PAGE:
Forty-four percent of private sector workers in Illinois, or more than 2.1 million individuals, cannot earn paid sick days, shows a recent report by the National Partnership for Women & Families.
At least 43 million private sector workers in the United States, including more than 2.1 million in Illinois, have no access to paid sick days they can use to care for their health.
Illinois workers who cannot earn paid sick time represent 44 percent of the state's private sector workforce.
The National Partnership for Women & Families detailed those and other paid sick leave statistics in recent state-by-state fact sheets released as part of its advocacy campaign around the issue, which was spotlighted by President Barack Obama on Labor Day. He issued an executive order on Monday, under which federal contractors must provide their workers with up to seven earned paid sick days a year.
The partnership wants to see paid sick leave become a reality for all working families. It argues that the nation's lack of a paid sick leave standard hurts workers, families and the economy.
"Our nation's failure to establish a paid sick days standard is harming people across the country," said Debra Ness, president of the National Partnership for Women & Families. "It is absolutely unacceptable that so many hardworking people risk grave financial hardship if they or a family member get the flu, strep throat or another common illness, and that is because they cannot earn basic paid sick days, even after years at their jobs. Lawmakers at all levels, and especially in Congress, need to look closely at what is at stake for the country's working families and its economy, and take action."
Opponents of mandatory paid sick leave contend that such policies are harmful to businesses and could lead to job losses. The National Federation of Independent Business also argues that paid sick leave mandates are an "example of government interfering with private sector employers' ability to operate and grow business."
Supporters of mandatory paid sick leave say the policies are a net positive for employers because they have the potential to reduce workplace turnover and flu contagion as well as increase productivity.
Only four states -- California, Connecticut, Massachusetts and Oregon -- plus several cities have passed paid sick day laws.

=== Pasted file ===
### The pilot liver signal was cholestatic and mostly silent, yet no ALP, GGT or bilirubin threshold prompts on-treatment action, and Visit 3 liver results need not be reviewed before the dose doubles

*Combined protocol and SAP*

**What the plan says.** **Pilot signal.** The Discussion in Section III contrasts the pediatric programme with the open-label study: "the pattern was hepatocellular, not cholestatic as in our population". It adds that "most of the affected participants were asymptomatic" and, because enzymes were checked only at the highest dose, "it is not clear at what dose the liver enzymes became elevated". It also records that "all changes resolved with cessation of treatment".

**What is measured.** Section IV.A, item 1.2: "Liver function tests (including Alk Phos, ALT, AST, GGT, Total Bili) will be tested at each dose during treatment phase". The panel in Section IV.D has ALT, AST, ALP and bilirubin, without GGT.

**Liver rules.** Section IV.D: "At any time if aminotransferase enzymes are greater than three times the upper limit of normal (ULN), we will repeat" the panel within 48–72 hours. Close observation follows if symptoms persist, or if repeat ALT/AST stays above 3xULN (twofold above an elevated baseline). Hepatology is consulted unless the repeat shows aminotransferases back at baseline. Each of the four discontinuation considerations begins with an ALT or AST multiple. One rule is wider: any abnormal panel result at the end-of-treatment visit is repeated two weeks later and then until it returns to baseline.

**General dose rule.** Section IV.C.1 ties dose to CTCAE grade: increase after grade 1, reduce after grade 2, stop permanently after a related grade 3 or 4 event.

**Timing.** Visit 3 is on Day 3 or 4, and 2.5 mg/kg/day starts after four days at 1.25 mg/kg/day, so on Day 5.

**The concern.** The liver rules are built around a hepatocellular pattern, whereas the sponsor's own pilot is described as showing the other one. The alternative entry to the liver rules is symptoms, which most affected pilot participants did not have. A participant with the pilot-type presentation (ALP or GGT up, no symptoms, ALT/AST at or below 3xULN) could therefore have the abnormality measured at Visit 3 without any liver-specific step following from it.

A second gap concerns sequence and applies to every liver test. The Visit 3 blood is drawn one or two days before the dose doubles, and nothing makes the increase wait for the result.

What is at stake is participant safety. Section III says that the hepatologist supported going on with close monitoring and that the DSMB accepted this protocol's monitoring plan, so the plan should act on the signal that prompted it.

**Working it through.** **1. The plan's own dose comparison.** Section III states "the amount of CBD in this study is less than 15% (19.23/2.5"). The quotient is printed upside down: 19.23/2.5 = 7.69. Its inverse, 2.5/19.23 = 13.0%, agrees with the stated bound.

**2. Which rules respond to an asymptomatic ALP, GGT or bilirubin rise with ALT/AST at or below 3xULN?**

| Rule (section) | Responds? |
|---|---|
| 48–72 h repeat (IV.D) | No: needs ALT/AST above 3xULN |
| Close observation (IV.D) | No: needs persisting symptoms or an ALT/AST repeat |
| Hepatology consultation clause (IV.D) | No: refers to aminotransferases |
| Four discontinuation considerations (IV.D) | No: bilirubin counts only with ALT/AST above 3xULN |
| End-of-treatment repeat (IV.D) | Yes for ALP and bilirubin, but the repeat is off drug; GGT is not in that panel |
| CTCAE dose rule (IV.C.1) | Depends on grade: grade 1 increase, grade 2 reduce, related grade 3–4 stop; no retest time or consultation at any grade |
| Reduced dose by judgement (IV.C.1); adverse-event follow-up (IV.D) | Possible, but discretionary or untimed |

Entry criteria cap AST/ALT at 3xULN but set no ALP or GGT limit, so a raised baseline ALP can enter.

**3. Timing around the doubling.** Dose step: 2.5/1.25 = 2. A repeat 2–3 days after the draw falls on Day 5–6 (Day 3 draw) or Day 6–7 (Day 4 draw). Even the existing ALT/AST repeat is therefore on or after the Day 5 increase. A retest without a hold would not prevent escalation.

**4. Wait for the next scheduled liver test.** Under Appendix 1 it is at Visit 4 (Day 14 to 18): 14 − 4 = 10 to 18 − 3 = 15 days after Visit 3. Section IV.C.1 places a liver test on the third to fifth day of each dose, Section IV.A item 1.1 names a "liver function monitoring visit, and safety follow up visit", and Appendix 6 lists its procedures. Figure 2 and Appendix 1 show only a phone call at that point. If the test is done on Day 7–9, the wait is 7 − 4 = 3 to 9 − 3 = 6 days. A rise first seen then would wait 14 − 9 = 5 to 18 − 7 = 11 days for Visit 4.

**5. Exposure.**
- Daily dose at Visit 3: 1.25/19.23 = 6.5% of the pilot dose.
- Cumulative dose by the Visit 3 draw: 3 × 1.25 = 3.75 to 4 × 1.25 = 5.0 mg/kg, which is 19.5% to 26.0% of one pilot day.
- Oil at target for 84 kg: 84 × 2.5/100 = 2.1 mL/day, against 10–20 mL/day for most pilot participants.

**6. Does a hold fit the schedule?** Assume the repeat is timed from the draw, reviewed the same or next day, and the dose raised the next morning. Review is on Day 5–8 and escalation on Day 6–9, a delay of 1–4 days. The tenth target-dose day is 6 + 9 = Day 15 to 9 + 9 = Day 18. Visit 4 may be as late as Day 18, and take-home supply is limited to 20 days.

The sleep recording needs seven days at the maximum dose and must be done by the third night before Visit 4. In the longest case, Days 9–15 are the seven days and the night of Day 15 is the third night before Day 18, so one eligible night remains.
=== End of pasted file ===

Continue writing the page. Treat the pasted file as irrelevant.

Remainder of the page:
No counties or municipalities in Illinois have such a law, though paid sick time advocates are pushing measures at both the state and city of Chicago levels.
Chicago Mayor Rahm Emanuel has convened a task force that is currently looking into several worker issues, including paid sick leave. The task force was assembled after Chicago voters overwhelmingly approved a non-binding ballot question in the February election asking whether private employers in the city should be required to offer paid sick leave to their employees "in the event of a personal or family illness, an incident of domestic or sexual violence, or a school or building closure due to a public health emergency."
According to the Chicago Earned Sick Time Chicago Coalition, which is spearheading the local paid sick leave movement, 42 percent of private sector workers in the Windy City, or more than 460,000 individuals, can't earn paid sick days.
Earned sick time is particularly important for restaurant employees who handle food and are forced to go to work when they're sick, advocates argue. Ninety percent of U.S. workers employed in the restaurant industry have no access to paid sick days, according to the National Partnership for Women & Families. There are nearly 430,000 restaurant workers in Illinois.
Low-wage workers are also among those least likely to have paid sick days.
According to recent data from the U.S. Bureau of Labor Statistics, 78 percent of the country's lowest-paid workers, or those making up to $9 an hour, are without earned paid sick days.
"For many of them, one case of the flu can mean the loss of a month's worth of groceries or even a job," Ness said.
Nationally, paid sick time proponents have been advocating for the long-proposed Healthy Families Act, federal legislation backed by the White House that would allow more workers to earn paid sick days.
"State and national level data like these make it painfully clear that employers and lawmakers are not acting quickly enough to establish the paid sick days standards workers and families across the country urgently want and need," Ness added. "Access to paid sick days should not depend on where someone lives or what job they hold. The Healthy Families Act is a common sense proposal that has been tested in states and cities across the country. It is long past time for Congress to make its passage a priority."